Alcohol is also available, but there’s a system only accessible to the select-group. The alcohol is served behind closed doors by that same uncle who took your last dollar. Often you see some relatives holding a plastic Coca-Cola bottle filled to the brim with what you assume is coke. However, if you look closely the bottle is forever full, and the colour gets lighter by the hour while the holder gets happier. If you ask them what they are drinking, they will answer nonchalantly, “si ni coke tu” [it’s only coke], but you are no fool.

Usually, the uncle converses in low tones with the select-group, goes inside the main house and returns with things wrapped up as newborns babies. The ‘baby’ is then passed on from one select-group member to another and back to the uncle who disappears back in the house. This is alcohol service, otherwise known as “the kímenyano service” [how you know who you know is important]. It is a-not-so-obvious form of bribery and the only proof is that the select-group looks happier than the rest, and they only eat roast meat and frothy soup.

The frothy soup is made by boiling goat’s head and hoofs and some traditional medicinal herbs. There’s usually a guy, popularly known as KYM (kanda ya moko — maybe what the English call handyman), whose main job is to shake the soup to death in a special container (kívúnyú). After vigorous shaking, the soup is pure froth that melts in your mouth and tastes like heaven. Amazingly, the meat-eating-alcohol-drinking select-group are the only ones drinking (yes… drinking) this soup. Children, of course, would not be caught dead drinking this bitter froth; I remember, as kids, my mum used to hold a gun — she had no gun, so use your imagination — to our heads to drink this concoction! It was torture. The ‘select-group’ will later hide some for the morning to cure the inevitable hangover.

During food service the city guests and honour guests are served first in china and silver, the rest of the party-goers are served in plastics that have seen better days! There’s plenty of tea for teetotallers, sodas are reserved for the city visitors and their important children. The rest, non-tea drinkers, will be served squash, which is so dilute it resembles goats’ pee. The food too is served like the alcohol — kímenyano style. Slipping a foreign note in the hands of the main server might promote your servings to best cuts and top layer.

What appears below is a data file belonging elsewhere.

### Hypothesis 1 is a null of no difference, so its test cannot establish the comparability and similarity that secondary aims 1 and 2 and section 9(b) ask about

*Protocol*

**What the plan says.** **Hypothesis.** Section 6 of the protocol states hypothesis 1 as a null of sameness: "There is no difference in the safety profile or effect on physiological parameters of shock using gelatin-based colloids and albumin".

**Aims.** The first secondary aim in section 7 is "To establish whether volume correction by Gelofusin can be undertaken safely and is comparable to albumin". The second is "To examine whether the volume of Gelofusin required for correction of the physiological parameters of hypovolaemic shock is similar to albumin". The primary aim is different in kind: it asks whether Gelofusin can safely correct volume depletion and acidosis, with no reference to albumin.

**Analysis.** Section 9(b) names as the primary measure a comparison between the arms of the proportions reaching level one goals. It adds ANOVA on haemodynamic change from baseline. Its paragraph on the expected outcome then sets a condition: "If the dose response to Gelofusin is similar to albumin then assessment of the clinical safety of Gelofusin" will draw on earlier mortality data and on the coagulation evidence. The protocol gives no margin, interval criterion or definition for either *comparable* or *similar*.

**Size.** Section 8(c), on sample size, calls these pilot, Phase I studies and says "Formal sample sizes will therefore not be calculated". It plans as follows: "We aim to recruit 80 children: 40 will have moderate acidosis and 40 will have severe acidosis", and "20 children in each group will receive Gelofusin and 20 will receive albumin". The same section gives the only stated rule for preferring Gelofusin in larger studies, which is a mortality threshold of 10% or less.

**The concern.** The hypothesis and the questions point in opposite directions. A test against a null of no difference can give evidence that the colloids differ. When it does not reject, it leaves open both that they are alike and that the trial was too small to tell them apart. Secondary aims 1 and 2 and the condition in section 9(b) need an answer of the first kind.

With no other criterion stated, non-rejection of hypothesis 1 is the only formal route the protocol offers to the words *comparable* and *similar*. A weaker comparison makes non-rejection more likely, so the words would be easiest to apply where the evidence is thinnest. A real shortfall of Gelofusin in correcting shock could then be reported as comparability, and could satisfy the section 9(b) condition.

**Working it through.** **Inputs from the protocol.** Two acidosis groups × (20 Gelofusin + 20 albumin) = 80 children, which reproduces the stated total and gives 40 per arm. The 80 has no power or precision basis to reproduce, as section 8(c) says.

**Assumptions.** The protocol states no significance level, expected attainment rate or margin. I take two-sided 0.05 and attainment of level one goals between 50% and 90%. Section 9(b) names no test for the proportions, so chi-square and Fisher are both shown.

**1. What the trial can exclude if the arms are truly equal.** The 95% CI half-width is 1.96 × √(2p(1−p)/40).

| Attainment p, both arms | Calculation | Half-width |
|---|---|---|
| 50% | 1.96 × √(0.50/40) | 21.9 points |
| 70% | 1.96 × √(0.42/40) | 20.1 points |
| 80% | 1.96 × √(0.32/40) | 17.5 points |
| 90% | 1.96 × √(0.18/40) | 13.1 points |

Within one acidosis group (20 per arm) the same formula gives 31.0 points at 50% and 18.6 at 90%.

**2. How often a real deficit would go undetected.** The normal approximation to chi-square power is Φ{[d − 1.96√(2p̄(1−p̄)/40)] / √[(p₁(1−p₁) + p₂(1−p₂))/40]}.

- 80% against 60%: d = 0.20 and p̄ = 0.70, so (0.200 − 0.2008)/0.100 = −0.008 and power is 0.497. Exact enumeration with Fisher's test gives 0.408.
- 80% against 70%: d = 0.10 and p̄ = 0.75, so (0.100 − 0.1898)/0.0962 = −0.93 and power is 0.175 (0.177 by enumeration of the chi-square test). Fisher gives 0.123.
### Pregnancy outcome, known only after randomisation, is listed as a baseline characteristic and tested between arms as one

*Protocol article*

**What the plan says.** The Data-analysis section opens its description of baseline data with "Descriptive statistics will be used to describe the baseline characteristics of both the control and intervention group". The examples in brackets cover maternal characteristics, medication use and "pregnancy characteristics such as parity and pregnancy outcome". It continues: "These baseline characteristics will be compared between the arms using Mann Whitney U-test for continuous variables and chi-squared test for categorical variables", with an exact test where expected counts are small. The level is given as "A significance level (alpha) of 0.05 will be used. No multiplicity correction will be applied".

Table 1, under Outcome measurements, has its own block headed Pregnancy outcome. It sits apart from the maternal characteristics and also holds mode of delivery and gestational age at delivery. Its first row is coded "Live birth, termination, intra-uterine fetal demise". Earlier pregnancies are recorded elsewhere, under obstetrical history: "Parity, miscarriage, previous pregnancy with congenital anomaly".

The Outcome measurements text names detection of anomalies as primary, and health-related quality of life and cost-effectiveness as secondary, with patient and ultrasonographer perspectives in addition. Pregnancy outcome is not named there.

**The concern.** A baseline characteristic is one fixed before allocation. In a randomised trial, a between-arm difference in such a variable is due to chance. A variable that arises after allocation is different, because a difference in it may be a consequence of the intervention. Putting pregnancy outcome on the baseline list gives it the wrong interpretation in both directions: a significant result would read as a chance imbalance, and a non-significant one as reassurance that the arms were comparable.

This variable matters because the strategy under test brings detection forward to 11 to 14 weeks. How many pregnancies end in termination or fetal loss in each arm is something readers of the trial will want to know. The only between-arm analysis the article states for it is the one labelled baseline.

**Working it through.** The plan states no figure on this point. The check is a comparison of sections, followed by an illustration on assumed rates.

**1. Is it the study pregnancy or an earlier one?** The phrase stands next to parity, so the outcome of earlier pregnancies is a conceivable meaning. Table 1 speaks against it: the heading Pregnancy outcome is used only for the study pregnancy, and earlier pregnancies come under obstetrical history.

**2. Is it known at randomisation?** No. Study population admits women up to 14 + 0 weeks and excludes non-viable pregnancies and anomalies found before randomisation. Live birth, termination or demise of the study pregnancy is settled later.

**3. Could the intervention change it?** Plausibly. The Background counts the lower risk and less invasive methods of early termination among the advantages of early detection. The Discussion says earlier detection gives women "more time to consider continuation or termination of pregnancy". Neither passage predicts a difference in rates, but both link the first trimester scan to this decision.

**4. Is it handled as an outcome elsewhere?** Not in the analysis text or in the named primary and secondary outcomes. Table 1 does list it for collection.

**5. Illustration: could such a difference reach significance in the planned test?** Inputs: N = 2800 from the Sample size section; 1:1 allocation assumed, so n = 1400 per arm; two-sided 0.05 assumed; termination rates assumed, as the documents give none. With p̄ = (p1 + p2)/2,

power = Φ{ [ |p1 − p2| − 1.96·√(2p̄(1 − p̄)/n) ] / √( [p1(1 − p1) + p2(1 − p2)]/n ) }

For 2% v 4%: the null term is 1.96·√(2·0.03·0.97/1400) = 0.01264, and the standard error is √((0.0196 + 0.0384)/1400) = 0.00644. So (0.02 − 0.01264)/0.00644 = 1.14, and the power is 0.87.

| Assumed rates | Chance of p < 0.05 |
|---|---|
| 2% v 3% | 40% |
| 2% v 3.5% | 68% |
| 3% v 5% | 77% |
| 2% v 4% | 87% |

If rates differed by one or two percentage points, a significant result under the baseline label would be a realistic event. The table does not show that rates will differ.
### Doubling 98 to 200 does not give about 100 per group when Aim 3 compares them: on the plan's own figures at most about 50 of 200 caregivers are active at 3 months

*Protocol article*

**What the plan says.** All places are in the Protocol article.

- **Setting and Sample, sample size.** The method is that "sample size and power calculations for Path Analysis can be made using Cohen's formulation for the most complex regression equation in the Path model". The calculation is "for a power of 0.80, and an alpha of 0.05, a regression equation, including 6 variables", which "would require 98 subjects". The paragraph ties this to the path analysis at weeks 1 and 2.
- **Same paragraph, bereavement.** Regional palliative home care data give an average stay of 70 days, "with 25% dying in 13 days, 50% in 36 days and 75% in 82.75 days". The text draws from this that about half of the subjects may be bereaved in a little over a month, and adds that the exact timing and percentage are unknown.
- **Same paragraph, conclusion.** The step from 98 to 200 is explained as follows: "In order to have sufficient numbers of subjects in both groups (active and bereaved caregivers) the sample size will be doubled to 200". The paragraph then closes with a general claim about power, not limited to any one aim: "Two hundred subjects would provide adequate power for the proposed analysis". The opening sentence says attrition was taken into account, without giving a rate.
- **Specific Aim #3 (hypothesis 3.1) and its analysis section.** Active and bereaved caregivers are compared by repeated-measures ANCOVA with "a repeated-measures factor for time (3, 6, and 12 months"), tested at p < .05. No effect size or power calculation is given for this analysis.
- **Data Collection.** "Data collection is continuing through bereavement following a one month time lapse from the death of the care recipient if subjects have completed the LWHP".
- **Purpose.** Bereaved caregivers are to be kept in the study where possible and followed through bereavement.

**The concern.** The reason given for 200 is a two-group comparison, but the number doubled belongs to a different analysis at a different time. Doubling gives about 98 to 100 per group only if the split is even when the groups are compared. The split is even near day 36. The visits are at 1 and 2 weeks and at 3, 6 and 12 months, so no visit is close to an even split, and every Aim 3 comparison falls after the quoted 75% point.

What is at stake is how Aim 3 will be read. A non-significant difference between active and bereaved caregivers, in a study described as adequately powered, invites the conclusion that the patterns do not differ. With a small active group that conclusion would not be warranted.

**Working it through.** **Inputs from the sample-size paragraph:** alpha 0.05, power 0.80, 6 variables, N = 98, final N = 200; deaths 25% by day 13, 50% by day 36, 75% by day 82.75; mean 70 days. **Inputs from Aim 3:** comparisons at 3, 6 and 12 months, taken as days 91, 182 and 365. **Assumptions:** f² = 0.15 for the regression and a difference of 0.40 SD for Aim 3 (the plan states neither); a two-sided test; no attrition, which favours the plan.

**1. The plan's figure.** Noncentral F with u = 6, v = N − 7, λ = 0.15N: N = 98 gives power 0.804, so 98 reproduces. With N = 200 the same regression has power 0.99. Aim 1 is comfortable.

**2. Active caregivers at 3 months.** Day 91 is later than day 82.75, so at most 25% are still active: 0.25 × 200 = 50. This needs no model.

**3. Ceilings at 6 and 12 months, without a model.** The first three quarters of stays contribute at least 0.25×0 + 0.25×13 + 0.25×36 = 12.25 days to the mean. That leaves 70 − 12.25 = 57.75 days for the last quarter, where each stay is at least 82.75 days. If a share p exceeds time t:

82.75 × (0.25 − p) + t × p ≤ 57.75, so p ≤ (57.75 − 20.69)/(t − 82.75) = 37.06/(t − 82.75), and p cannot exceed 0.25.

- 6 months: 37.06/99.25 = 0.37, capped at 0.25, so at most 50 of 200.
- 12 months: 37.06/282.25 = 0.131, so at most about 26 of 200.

Entertainment is in the form of a one-man guitar. The music is, of course, gospel, but as the sun goes down and the select-group gets happier the melodies change and a choir forms. By midnight the one-man-guitar is now a free for all and any would-be guitarist, mostly people in the select-group who’d been watering their throats since dawn. The alcohol is no longer served in secret and just before dawn, they end up sleeping around a never-dying fire. Their breakfast is barbequed meat and frothy soup.

In the morning, you wake up early because pangs of hunger have been echoing all night long. You make your way to the kitchen to find auntie and her cronies preparing a delicious breakfast. There is plenty of bread, organic eggs, fermented porridge, some reheated froth, chapati and any leftovers from the party. You eat there and then because late sleepers will only find crumbs and leftover ugali from a week ago.

By midday, the select-group rise with colossal hangovers that only froth soup, meat and Guinness could cure!

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Things I hear
Things I hear
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Things I hear

Educate, inspire and empower people by lifting the lid on societal, cultural and mental health issues through entertaining storytelling. Stories to inspire change on issues affecting the way we live, and how we view the world.